Emirates bucks the market again

The contrast between Emirates and so much of the rest of the air cargo sector is remarkable. With most of its major competitors cutting-back capacity in order to remain in the black, Emirates has expanded its fleet and increased its profitability in the 12 months to March 31.

According to its full year results published last week, the Dubai based airline saw its ‘SkyCargo’ business increase its revenue by 8.9% year-on-year to AED11.3bn (US$3bn). Profits for the cargo business were not broken-out.

This was achieved despite a substantial expansion in aircraft and, consequently belly freight space. ‘Freight Tonne Kilometres’ increased by 10.2% but the tonnage carried was up only 7.9% obviously forcing down utilisation rates. However the use of larger and more fuel efficient aircraft resulted in a lower break-even point. Even the company’s freighters saw 12% greater flight-time, flown with two new 777-200 LRF added to the fleet.

Emirates stated that the markets which drove growth in cargo in terms of tonnage were in the Far-East and Africa, however it appears that all areas except the ‘West Asia & the Indian Ocean’ grew sales in double digit percentages. However the ‘SkyCargo’ business fell in terms of the proportion of the business as measured in terms of revenue, down from 15.2% in 2012-13 to 14.6% in 2013-14.

The performance of the Emirates Group overall was even healthier than that of the cargo business, with the passenger business seeing revenue up by 13.8% to AED65.4bn. Operating profit jumped by 50% to AED4.3bn (US$10bn). Profit margins for the entire business are not fantastic at 3.9%, although that margin represents a recovery from the low of 2.4% seen two years ago. Despite the big expansion in the fleet emirates has been able to fill its aircraft, with passenger load factors steady at 79%.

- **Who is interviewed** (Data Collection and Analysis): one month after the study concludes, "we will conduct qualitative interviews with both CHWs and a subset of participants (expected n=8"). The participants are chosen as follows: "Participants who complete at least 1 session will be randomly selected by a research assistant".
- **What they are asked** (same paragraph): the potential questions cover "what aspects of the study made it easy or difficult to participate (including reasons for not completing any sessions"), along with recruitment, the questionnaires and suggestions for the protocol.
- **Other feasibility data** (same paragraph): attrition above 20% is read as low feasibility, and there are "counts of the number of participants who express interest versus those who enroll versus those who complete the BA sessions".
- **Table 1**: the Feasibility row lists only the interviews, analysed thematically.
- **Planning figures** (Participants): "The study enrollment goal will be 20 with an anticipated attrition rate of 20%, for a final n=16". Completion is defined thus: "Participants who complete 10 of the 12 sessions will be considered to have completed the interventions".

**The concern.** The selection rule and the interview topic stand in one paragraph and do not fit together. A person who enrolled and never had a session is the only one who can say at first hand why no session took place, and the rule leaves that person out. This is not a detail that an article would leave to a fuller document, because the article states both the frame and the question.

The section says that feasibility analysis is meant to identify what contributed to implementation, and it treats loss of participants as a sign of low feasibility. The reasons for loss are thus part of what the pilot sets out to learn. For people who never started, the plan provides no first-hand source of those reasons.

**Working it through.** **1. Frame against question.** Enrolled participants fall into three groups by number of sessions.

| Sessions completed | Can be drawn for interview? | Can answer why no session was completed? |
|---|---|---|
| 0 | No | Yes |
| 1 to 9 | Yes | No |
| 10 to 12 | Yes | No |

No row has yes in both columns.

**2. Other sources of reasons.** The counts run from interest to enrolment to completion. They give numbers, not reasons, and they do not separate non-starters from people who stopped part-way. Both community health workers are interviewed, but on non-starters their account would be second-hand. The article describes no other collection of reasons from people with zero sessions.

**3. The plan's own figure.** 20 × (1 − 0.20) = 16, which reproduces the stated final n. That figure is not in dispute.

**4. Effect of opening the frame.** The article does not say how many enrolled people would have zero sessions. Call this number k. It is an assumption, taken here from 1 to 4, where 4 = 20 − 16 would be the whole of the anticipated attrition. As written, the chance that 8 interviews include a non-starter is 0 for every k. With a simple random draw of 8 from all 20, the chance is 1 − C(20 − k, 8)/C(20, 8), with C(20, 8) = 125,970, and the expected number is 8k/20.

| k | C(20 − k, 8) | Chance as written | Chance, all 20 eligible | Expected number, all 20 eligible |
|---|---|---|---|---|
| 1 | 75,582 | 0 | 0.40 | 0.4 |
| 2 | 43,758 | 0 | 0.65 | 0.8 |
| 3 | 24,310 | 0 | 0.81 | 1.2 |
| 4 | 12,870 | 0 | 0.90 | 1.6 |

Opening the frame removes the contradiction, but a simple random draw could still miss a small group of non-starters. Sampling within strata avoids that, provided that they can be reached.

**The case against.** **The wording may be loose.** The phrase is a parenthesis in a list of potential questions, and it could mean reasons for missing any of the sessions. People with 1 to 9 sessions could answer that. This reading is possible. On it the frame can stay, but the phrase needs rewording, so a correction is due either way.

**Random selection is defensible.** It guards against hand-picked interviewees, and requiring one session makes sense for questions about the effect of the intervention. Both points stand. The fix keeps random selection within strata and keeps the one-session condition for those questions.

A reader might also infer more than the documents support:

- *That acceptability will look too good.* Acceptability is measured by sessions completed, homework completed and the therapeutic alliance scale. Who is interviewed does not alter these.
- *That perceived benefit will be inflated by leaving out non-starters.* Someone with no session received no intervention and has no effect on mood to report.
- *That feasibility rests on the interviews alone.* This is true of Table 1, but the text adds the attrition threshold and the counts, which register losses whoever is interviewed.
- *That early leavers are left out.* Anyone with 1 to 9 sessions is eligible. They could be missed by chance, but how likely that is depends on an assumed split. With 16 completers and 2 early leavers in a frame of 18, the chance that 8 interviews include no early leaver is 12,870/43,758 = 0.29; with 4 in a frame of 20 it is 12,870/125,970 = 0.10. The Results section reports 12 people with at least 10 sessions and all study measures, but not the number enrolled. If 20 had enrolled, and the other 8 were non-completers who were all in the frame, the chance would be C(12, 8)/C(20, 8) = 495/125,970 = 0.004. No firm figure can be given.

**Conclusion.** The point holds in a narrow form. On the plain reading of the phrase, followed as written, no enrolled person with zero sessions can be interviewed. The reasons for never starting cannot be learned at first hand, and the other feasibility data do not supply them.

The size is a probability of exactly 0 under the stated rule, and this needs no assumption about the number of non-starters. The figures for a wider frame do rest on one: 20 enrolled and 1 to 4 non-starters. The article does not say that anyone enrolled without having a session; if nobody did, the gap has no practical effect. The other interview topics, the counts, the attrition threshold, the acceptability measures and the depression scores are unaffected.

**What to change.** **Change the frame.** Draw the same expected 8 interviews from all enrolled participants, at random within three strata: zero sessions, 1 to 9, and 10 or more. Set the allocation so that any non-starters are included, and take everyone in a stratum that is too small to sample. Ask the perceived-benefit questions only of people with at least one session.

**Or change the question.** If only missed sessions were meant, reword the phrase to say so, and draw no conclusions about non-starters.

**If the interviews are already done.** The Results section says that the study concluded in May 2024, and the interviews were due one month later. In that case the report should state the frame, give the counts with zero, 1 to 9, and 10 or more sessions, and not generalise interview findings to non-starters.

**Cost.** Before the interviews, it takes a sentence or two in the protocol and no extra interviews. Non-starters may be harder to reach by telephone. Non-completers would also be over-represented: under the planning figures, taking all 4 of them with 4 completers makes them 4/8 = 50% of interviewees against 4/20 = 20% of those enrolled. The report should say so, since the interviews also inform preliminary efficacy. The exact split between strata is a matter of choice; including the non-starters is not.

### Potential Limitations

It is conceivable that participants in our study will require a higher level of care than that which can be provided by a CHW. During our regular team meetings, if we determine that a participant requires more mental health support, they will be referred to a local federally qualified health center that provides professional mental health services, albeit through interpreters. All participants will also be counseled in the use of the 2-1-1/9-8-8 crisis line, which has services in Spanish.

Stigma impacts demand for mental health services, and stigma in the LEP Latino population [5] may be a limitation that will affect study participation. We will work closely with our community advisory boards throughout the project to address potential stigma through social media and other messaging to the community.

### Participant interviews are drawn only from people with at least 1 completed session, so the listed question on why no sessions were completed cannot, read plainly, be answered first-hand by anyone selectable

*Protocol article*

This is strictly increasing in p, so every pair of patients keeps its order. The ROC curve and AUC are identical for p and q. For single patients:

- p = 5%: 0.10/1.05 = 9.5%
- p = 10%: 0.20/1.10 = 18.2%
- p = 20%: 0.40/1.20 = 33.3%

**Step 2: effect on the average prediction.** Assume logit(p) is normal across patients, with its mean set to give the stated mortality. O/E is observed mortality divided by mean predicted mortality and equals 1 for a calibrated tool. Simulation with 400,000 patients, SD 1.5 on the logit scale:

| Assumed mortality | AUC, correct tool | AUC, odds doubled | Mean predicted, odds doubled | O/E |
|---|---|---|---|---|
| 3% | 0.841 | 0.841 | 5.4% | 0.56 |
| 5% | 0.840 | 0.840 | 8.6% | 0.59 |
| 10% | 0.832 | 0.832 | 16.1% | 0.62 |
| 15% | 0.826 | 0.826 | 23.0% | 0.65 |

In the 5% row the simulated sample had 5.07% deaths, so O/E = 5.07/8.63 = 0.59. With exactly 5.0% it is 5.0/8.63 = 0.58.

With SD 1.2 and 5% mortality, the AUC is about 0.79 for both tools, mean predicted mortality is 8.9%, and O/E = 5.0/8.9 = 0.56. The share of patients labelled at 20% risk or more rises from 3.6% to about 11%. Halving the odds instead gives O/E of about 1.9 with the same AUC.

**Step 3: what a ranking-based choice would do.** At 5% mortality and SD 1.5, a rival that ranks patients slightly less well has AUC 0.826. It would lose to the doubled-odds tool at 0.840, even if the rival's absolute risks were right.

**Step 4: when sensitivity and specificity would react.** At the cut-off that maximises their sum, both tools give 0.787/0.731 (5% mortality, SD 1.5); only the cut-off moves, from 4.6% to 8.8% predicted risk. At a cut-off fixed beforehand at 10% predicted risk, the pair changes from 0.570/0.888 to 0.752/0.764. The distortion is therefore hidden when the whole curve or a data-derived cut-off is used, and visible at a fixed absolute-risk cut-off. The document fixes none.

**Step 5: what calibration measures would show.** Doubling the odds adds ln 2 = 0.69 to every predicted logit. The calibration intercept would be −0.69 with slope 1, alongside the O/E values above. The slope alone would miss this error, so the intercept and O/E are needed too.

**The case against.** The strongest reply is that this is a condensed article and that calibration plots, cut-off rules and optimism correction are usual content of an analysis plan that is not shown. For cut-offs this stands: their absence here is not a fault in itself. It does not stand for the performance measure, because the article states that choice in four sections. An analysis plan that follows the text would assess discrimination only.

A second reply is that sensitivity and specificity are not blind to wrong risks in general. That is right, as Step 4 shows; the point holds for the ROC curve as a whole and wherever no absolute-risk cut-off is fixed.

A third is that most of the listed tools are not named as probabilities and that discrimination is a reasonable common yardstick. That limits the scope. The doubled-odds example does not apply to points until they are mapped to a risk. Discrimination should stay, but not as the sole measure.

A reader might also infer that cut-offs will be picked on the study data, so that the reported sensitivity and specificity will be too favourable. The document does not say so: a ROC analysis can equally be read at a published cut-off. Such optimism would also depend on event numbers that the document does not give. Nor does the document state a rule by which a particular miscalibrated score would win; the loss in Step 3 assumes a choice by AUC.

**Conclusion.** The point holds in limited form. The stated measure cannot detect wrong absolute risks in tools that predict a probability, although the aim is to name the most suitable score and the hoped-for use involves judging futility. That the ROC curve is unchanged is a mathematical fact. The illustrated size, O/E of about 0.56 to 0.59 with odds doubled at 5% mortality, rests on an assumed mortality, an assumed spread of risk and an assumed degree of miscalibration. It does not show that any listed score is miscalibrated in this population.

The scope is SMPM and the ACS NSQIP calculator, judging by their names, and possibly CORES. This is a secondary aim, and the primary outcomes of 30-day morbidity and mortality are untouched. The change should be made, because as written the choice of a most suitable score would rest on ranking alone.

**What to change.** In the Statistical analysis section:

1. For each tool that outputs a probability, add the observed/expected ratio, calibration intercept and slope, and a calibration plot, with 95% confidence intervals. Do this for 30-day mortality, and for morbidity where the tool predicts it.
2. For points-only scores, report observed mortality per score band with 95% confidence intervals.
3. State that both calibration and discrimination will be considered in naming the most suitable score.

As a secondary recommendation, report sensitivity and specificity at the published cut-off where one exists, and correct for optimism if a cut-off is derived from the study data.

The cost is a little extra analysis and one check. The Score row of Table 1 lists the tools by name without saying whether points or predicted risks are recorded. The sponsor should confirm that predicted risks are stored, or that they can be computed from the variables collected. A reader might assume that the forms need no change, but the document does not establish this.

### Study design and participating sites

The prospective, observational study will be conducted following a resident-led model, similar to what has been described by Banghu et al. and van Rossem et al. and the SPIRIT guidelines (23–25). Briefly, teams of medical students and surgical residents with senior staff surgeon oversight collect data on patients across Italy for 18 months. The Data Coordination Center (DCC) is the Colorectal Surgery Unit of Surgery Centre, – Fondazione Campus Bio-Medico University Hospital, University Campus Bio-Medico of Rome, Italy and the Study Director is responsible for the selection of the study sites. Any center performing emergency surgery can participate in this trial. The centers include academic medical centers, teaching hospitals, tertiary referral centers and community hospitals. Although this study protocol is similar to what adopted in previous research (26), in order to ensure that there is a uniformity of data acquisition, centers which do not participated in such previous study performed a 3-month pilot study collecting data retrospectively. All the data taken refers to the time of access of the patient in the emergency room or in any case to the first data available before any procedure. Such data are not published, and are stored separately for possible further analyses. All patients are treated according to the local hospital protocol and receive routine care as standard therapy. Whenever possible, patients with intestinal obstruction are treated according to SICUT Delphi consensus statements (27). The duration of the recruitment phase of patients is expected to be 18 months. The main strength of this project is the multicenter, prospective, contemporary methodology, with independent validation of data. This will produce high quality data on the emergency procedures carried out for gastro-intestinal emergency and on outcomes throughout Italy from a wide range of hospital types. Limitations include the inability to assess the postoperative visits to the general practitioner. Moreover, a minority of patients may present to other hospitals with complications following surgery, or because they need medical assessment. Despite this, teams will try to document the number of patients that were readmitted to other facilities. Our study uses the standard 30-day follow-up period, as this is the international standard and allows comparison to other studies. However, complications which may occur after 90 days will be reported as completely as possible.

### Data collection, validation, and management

A further support to the profits across the whole business was the fall in fuel prices, which reduced by 3.7% per tonne kilometre.

Emirates Group’s cargo handling business expanded its revenues by 8.3%, driven in great part by growth in the UK.

It is surprising to see the degree to which Emirates continues to prosper when so many of its rivals suffer. Over the long term such a gain in market share appears to be explained only by its particular geographical positioning and low cost base.